I went out and caught V for Vendetta over the weekend. I had to wait (on pins and needles) for the rest of the crew that I’ve seen the other Wachowski bros films with to find some free time (children and anniversaries. I mean, let’s get our priorities straight. This is film after all) it seemed only fitting to experience it for the first time with same group that I watched The Matrix with for the first time.
On the subject of The Matrix trilogy, I find I’m the odd man out. Unlike most of the people I’ve spoken with, I actually liked all three of the films. To me, they were consistent story-wise, if not consistent action-wise. The philosophical inquiries into the meaning of life and what real is were enough to keep me interested even when the action sequences failed to move others. In hindsight, even “the Matrix” can’t live up to the mythos of “the Matrix”; much less survive criticism as a sequel to the film. I can’t rewatch it like I would like to. So many of the action sequences have been lifted and used in other action movies, that I find myself remembering where I’ve seen that bit since the movie was made, rather than enjoying the film for itself.
I followed my usual pattern with this film. Once I had determined I was going to go see it, I avoided all reviews, trailers and websites concerning the film until I had seen it. I’m glad I did. If I had known what it was being criticized for, I would have been looking for those points in the film while watching it the first time, and that would have colored my initial impression. As it was, I thoroughly enjoyed the film.
For those critics who seem to get hung up on the promoting terrorism aspect of the film, I was immediately reminded of the Franklin quote from 1776:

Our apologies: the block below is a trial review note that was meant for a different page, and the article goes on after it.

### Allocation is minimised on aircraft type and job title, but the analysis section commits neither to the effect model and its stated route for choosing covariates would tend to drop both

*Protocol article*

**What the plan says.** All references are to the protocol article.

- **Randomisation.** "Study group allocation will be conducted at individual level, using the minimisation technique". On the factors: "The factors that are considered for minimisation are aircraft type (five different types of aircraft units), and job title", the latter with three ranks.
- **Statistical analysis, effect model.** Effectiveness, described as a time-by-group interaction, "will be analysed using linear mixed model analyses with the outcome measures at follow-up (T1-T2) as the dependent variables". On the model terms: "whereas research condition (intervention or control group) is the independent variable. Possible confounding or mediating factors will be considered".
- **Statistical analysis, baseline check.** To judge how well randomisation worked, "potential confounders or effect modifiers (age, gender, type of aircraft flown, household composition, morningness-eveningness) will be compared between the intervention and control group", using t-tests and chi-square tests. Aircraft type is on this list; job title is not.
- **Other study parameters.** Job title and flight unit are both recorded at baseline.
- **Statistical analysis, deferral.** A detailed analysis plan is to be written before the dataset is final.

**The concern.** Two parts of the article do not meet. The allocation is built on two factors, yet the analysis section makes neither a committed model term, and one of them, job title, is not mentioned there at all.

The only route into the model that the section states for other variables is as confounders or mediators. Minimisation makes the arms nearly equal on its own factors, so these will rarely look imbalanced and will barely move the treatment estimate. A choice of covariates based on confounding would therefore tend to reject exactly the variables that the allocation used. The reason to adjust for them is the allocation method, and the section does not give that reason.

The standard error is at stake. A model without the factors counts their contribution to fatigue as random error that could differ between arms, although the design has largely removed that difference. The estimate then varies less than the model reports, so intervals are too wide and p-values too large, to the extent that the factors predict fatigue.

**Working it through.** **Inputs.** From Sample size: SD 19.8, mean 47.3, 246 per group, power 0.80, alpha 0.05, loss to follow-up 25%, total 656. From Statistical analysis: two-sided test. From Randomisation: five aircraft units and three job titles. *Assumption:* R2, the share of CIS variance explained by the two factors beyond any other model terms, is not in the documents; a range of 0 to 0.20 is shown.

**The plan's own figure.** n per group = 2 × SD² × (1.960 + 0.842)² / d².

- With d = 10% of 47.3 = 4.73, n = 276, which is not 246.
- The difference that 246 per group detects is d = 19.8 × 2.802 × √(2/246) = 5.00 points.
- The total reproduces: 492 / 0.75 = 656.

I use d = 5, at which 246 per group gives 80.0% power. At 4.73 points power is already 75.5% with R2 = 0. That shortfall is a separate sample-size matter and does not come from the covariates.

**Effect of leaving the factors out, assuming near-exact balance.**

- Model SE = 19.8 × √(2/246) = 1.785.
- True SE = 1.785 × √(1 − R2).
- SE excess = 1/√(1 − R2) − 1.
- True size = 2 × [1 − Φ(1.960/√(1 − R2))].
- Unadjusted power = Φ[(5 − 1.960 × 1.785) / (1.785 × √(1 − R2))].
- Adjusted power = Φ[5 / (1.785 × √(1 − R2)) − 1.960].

A rebellion is always legal in the first person, such as “our rebellion.” It is only in the third person – “their rebellion” – that it becomes illegal.
In this instance, the dictatorship/regime that currently holds power (in the film) has labeled V a terrorist, but it doesn’t follow that he considers himself a terrorist. They are afraid of him, and that’s the way it should be, he is rebelling against their tyranny.
We see the world of V for Vendetta largely through the eyes of Evey (Natalie Portman) and it is a scary place to live. She unwisely goes out after curfew one night, and is only saved from a fate worse than death by the unheralded appearance of a masked man who calls himself ‘V’. As the story unfolds we discover the all too familiar trappings of a police state and it’s charismatic leader Adam Sutler (John Hurt) who is always shown in the light, while very clearly being the ‘dark’ character; whereas ‘V’ (excellently voiced by Hugo Weaving) is always in the dark, never shows his face, and yet is clearly our hero. We follow Evey through the mental tug of war that she is subjected to, as the world she thought she understood is revealed as something else entirely; growing and changing in our understanding of her world as she also begins to understand it.
There is a real temptation to draw too close a parallel to current events when watching this film. If you really want to enjoy it, I suggest that you take a word of advice from the film:
“Artists use lies to tell the truth; Politicians use lies to cover it up”
Just watch the film. Save the “what does it all mean” questions for after the credits roll.